This morning, as I unrolled my pilates mat across the living room floor, I looked at the ever-changing trees outside the window–almost bare now, with only a scattering of marigold leaves still twisting in the wind–and was suddenly seized with fear that I have a small life. I walk through these rooms, looking out as trees change colors, cars pass, people walk by, and seasons fade. And I go on doing the same things: making meals and cleaning up from meals; washing clothes and folding them and putting them away, and then getting them out again to wrangle three sets of small arms and legs into them. I crawl around on my hands and knees looking for pacifiers; I wreak havoc on the schedule so that we can at least squeeze a little outdoor playtime between schoolwork and naps. I take my little ducklings for walks around the neighborhood, pausing several times each block to collect a straggler and retrieve a hat, and re-instructing about handholding at every corner. This comes after what feels like a herculean (and not always successful) struggle to be patient while we get everyone’s shoes and coats and hats on. Someday, I tell myself every day, they will be able to zip up their own coats and tie their own shoes.
And sometimes I feel as though the world is moving and I am still, motionless, caught like a leaf between the steps and the house. I am doing what I always, always wanted to do. With all my being, I believe that there is no more significant and world-altering work than raising children. But in my dreams it looked more glamorous. The house was clean and I was caught up on all my decorating projects. I practiced my instruments every day. I always had time for a five-mile run in the morning. We took our children on exotic travels and spoke German to them in the highchair. None of my children ever had trouble learning anything I tried to teach them.
I never imagined that the spectre of failure would haunt my days. It never occurred to me that I could be so daunted, by my children’s life-threatening food allergies and by the constantly escaping schedule and by the sheer enormity of getting three small people out the door and buckled into their carseats, that I would often give up and just stay home. I must have pictured myself as a cosmopolitan mother, showing my children the world–and instead we move from the family room to the basement to the backyard to the neighbor’s house and occasionally to church and the doctor. And I fear that we are missing out, all of us. I take refuge in the memories of trips to the zoo with Daddy and to see Thomas the Train with Oma and Opa–and then I think: but we should do those things more.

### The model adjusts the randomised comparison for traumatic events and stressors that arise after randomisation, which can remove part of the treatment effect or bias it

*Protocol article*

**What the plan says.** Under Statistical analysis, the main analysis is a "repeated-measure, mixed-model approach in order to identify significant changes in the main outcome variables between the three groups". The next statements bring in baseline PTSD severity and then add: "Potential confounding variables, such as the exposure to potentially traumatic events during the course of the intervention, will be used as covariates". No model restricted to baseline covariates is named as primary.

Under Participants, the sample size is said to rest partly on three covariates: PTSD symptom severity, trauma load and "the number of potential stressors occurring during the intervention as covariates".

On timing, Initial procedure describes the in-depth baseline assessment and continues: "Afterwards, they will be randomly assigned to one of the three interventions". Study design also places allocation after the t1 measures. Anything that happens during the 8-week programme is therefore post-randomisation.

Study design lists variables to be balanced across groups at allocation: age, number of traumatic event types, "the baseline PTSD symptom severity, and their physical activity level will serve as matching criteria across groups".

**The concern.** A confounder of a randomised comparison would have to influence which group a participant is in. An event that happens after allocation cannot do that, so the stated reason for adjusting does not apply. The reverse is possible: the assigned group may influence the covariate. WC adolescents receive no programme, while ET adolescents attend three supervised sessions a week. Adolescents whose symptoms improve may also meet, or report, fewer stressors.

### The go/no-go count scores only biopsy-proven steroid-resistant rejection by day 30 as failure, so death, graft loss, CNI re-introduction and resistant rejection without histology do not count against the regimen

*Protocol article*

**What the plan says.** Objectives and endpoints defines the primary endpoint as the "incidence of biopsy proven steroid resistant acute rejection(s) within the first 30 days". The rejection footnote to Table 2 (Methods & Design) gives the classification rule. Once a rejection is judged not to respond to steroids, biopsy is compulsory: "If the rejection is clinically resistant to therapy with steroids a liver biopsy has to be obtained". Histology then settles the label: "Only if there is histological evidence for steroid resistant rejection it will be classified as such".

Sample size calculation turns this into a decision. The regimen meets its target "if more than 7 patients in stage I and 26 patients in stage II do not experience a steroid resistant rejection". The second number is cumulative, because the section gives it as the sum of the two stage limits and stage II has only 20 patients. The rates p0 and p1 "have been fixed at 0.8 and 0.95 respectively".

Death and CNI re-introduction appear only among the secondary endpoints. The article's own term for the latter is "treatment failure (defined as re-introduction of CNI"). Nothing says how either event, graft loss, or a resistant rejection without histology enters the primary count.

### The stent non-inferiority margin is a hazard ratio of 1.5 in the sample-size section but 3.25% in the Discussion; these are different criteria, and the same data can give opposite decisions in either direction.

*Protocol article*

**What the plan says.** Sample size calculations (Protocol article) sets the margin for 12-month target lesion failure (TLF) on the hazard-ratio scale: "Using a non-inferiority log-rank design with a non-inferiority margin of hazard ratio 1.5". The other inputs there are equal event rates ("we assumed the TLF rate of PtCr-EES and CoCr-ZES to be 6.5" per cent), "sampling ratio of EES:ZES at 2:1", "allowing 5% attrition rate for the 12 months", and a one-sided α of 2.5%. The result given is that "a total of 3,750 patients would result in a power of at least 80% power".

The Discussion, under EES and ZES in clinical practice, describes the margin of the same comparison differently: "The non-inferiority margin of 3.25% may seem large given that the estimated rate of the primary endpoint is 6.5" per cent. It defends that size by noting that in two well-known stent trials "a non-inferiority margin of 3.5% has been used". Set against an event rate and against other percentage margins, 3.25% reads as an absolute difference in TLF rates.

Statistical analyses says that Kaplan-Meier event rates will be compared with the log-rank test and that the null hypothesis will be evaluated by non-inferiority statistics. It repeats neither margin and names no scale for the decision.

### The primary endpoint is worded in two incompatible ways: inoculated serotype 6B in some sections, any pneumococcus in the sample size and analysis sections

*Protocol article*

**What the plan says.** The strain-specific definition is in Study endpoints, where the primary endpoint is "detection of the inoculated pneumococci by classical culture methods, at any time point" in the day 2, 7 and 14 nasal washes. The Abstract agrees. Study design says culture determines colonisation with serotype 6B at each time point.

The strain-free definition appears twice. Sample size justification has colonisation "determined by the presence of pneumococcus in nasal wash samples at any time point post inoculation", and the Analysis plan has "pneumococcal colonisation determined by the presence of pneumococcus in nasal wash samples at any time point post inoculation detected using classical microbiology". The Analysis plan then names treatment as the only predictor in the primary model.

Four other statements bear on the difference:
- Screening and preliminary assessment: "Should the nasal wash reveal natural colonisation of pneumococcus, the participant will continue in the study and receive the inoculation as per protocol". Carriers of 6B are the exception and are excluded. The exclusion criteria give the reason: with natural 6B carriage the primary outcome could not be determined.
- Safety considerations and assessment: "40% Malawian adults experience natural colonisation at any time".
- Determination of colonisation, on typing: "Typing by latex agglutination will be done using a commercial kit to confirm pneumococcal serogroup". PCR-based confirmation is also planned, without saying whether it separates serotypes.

Today, as I carried a pile of clean clothes down the hall, I realized: I define accomplishments as all those things that I am not doing. I would feel better about my life if the flannel that has been sitting in the basement for a year, cut and ready, had been made into little boys’ pajama pants by now. I would feel some measure of success if the stairway was painted and if I could say that I took my children on a new, exciting adventure every week. Finding pacifiers, kissing hurt fingers, mediating nuclear disputes, snuggling for a story, making bunny ears with shoelaces, shaping a small hand around a pencil–I do not class these as accomplishments. They just seem like life to me, and not like things done.
But these are things that are being done. Today my daughter asked me to read her favorite book, Museum ABC, while I was still cleaning the kitchen. I said yes. It’s a small thing, but a good one–because when her oldest brother was her age, I’m sure I would have said, no, that’s not on the schedule; we do laundry next and we can read later. When I said yes, she promptly made it clear that we were actually going to read all four of the books in the series. We did. She sat on my lap, and B squeezed in next to us, and C brought over the child’s rocking chair and kept rocking himself back into the corner so that we had to stop and pull him out once or twice during each book.
The smell of their clean hair, soft under my cheek. Their uproarious laughter over the simplest jokes. Small voices saying “I’m sorry I pushed her.” Their delight over a trip to the library yesterday (yes: we went somewhere!). Their earnest prayer requests, which are almost always the same. B having his post-nap meltdown, wailing, “I need a snuggle!” C’s confidence with numbers, even as I’m starting to think kindergarten math might be beyond my teaching abilities. My daughter’s multiple trips up and down stairs to “change” her baby doll: one trip for a wipe, one for lotion, one for another bottle of lotion; then she holds the doll up by its feet and wipes it with decision and thoroughness. The way their endless needs buffet me with the truth that I am weak, and needy, and do not have the strength to live even one of these days on my own. The times I pray what I should always be praying: Help me. Help me lay down my life. Help me to be patient this time. These are the things I want to remember when I wonder where all the weeks and months are going. I think they are more important than stamps in our passports and finished projects. I hope so. I hope those other things come, someday, and a vista on the wider world. But I will take this small good life today.
But I am like a green olive tree in the house of God.
May our sons in their youth be like plants full grown,
our daughters like corner pillars cut for the structure of a palace…
Blessed are the people to whom such blessings fall!
Blessed are the people whose God is the LORD!
-Psalm 144: 12 & 15